Kilimanjaro - EP Two
Record Label: Self-released
Release Date: Aug. 17, 2010
Listening to EP Two, the latest installment from the New York-based collective Kilimanjaro one has an undeniable hankering to read/watch Alice in Wonderland. Whether it's the original text or the myriad film offshoots, just something mind-altering about Carroll's entire concept that needs to be studied and scrutinized. Similarly, Kilimanjaro's EP Two is a jarring head-trip with an array of sonic nuances that needs to be heard and seen to be fully understood.
Having admitted that this entire initiative is a venture into the unknown, the has once again something completely different. Venturing away from the instrumental format, the Long Island quartet incorporates spoken-word poetry on "Blue Circle" the album's lukewarm centerpiece. Utilizing the talents of poet Chris Simonds, the song is a foray into the avant-garde and abstract. Beginning with 30 seconds of a ticking clock, Tootill takes center stage at the 45 second mark with a sonorous opening. And then Simonds' puzzling verses step forward. Marrying lines like "we're soldering nerves," and "who is born dry?" it is an inspired and odd composition but not one without authenticity or value.
So how's the rest of it? Pretty darn solid.
"Two Personages," opens and skitters from the very beginning. There's nothing entirely grandiose or staggering about its movement or its execution except for the fact that halfway through everything feels in sync and the band rattles off urban jazz and ambient post-rock with the ease of seasoned veterans. How is it possible that this music is improvisation and free-form? Everything about "Two Personages," says the exact opposite. Inspiring, hopeful and timeless, it's a near-perfect angle to open up an album.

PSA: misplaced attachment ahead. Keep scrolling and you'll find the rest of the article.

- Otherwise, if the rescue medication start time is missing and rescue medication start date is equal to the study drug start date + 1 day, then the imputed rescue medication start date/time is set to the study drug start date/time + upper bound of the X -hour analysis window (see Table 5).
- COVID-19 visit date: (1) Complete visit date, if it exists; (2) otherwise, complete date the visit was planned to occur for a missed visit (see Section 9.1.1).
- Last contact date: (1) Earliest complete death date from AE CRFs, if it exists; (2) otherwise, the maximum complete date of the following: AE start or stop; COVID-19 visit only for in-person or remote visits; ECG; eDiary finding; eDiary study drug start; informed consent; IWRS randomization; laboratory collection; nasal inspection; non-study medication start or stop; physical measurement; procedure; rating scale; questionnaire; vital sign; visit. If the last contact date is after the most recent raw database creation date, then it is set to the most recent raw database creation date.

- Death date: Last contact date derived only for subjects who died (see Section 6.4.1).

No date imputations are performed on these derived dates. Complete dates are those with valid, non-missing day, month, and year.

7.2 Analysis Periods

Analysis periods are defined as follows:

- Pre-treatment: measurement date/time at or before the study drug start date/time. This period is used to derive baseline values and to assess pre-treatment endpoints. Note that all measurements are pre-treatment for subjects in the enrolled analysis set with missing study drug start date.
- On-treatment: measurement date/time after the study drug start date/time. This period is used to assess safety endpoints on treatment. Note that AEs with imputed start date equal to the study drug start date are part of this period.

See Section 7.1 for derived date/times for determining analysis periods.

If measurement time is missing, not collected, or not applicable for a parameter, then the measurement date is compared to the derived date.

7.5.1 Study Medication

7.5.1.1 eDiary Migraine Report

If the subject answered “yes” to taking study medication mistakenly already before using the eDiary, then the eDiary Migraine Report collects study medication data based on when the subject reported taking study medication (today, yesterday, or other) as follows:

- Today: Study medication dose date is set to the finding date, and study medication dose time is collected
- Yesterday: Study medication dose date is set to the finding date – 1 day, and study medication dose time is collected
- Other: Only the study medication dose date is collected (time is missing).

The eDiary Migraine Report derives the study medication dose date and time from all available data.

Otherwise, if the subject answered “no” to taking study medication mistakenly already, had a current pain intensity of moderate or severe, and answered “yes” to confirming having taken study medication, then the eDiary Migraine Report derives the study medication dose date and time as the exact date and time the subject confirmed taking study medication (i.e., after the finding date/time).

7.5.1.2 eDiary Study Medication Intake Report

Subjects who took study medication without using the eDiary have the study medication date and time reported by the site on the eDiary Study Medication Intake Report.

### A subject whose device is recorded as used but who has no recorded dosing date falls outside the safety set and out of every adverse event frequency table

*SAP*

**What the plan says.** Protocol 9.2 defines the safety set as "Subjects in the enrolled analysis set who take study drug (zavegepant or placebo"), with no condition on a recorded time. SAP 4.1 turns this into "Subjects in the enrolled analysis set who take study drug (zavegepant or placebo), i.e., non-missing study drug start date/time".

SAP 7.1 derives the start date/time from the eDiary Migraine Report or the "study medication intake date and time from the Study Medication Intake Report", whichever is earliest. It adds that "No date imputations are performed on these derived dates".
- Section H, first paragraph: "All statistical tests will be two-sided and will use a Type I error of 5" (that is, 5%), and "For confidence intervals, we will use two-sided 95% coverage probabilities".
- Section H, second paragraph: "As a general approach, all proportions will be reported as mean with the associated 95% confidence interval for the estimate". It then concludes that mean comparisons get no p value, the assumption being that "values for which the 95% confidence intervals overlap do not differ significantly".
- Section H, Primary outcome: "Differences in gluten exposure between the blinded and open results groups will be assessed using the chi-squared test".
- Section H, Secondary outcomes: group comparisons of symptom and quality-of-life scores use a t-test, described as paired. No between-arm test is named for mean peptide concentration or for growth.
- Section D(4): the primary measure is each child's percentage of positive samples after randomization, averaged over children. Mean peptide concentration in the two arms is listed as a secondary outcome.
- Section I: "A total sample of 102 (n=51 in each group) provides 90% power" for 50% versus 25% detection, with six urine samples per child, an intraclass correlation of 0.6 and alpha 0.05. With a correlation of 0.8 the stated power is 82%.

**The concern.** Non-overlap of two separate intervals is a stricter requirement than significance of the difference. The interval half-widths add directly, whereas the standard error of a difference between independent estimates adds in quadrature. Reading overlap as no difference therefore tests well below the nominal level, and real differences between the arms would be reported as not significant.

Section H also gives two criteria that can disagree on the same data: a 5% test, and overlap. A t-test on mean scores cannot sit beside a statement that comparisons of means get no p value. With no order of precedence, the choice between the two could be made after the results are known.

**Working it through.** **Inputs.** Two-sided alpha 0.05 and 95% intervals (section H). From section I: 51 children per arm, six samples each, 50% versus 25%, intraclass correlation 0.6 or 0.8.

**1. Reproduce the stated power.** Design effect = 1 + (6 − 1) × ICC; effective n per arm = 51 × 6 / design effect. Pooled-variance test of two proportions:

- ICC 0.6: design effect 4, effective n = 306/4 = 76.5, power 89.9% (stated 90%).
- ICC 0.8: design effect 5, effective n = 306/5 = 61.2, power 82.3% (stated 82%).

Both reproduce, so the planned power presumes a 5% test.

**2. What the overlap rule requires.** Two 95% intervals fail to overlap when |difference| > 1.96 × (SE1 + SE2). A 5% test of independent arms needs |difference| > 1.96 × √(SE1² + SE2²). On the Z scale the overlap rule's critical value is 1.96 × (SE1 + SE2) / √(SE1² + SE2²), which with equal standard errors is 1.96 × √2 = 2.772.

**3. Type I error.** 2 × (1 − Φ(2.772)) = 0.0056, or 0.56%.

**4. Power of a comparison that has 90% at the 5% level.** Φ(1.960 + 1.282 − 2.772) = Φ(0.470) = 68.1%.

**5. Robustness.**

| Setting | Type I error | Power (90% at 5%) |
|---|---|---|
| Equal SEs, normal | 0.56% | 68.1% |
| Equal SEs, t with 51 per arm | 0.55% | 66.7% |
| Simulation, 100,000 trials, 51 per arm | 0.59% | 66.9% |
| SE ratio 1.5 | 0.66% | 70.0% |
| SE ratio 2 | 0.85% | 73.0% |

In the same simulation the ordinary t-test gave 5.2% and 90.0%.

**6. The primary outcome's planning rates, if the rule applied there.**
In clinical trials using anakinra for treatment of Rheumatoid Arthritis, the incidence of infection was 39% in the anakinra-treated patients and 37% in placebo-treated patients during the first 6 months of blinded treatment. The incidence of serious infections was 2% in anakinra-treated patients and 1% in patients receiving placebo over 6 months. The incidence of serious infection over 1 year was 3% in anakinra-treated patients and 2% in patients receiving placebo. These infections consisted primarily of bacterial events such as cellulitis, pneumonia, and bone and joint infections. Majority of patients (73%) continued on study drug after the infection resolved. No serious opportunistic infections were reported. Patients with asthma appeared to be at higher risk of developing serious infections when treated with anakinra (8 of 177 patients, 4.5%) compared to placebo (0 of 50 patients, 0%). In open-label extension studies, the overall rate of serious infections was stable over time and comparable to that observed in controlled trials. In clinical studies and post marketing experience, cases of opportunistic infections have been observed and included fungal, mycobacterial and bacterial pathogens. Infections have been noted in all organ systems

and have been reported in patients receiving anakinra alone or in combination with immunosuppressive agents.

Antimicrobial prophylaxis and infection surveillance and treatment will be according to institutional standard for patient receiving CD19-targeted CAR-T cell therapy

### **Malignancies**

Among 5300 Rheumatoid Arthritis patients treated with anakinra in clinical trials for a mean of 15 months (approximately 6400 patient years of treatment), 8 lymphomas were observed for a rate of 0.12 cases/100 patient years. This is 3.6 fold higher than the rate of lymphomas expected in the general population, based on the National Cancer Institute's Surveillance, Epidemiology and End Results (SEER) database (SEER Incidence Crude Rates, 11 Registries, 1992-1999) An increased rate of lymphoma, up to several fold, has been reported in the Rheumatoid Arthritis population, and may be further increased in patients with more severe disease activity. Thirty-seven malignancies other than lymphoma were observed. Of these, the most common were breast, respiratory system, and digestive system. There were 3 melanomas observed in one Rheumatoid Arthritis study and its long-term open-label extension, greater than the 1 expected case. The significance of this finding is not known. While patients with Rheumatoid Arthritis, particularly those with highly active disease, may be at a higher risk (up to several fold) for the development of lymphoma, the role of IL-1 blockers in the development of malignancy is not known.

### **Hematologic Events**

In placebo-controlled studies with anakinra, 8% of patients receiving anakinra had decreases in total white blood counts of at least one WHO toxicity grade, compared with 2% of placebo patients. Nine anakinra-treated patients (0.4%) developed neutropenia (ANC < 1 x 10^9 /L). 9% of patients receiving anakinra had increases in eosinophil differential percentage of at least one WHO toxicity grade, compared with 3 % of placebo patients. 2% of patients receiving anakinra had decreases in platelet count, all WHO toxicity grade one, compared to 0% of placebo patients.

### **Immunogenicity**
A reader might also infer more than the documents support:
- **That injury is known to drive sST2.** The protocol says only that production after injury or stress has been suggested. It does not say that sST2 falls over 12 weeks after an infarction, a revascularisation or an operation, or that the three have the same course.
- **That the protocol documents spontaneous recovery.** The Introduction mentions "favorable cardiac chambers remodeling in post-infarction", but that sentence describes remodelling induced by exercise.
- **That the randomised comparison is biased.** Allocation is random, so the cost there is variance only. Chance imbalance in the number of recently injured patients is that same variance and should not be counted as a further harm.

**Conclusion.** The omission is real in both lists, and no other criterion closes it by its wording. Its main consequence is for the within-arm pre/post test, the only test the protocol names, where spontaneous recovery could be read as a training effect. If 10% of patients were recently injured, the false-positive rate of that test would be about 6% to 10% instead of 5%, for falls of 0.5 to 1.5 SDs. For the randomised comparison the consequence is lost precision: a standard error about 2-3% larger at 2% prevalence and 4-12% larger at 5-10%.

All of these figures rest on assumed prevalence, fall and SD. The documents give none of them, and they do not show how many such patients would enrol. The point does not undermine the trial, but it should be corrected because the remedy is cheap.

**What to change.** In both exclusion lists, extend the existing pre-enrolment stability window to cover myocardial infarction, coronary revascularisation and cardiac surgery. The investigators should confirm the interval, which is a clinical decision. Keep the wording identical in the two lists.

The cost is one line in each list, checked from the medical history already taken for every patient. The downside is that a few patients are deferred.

As with most of the band's repertoire, it's far too fleeting and serves as segue to its successor, a vernal cut entitled "Autumn Rhythm," arguably the EP's most consistent track. There's nothing entirely terrific about it, except for the fact that there are no superfluous or unneeded ducks or swoops. The song moves forward briskly and ends in a fitting manner: a single note trailing off into the distant, begging the listener to press repeat. The aforementioned "Blue Circle," follows before the band offers up "Expectation," arguably their best composition to date.
Thought it dawdles at the start and threatens to meander in obscurity, Tootill's horn rises like a siren and rescues the piece from any sort of failure. And then as quickly as it lifted upward, the song fades again, threatening to swim murkily towards dissonance. But then, almost miraculously, Sarcona, Tavarez and Fitzgerald hit their stride and the song lifts skyward bubbling forward with rattling abandon. Accentuated by swirling guitars and a festering rhythm section "Expectation," spews and spits, affording the song's last 80 seconds to be the band's most potent and frenzied finish to date. If this is the sound of a band truly hitting their stride, then brace yourselves, EP Three may shake your sonic foundation.
The lingering "A Puzzle In Color," tiptoes through a maze of airiness and fog and serves as an introduction for penultimate cut "Untitled Graffiti," a teetering and borderline schizophrenic foray into echos and murmurs. Though it is arguably EP Two's weakest offering, dismissing it as filler or something else entirely similar feels far too criminal.
The quartet's challenging and unpredictable sojourn ends with "The Swallow's Tail," a straightforward cut that ---as expected ----- soars and coasts in the middle half. Whether it serves as a fitting conclusion for such an off-kilter album is left in the hands of the listener, but as soon as it ends, one thing is for certain: two EP's into a career they stumbled into, Kilimanjaro are indeed in the pocket and crafting songs unlike very few of their peers.
To boot, they're challenging themselves and pushing the passage in places no one can really predict. That in and of itself is why at present Kilimanjaro remains one of indie music's most compelling new additions. After all, is there any other musical endeavor evolving n this manner? Until said band comes along to dismantle their honor, enjoy this for all its worth. Music this zany needs as many listens as possible.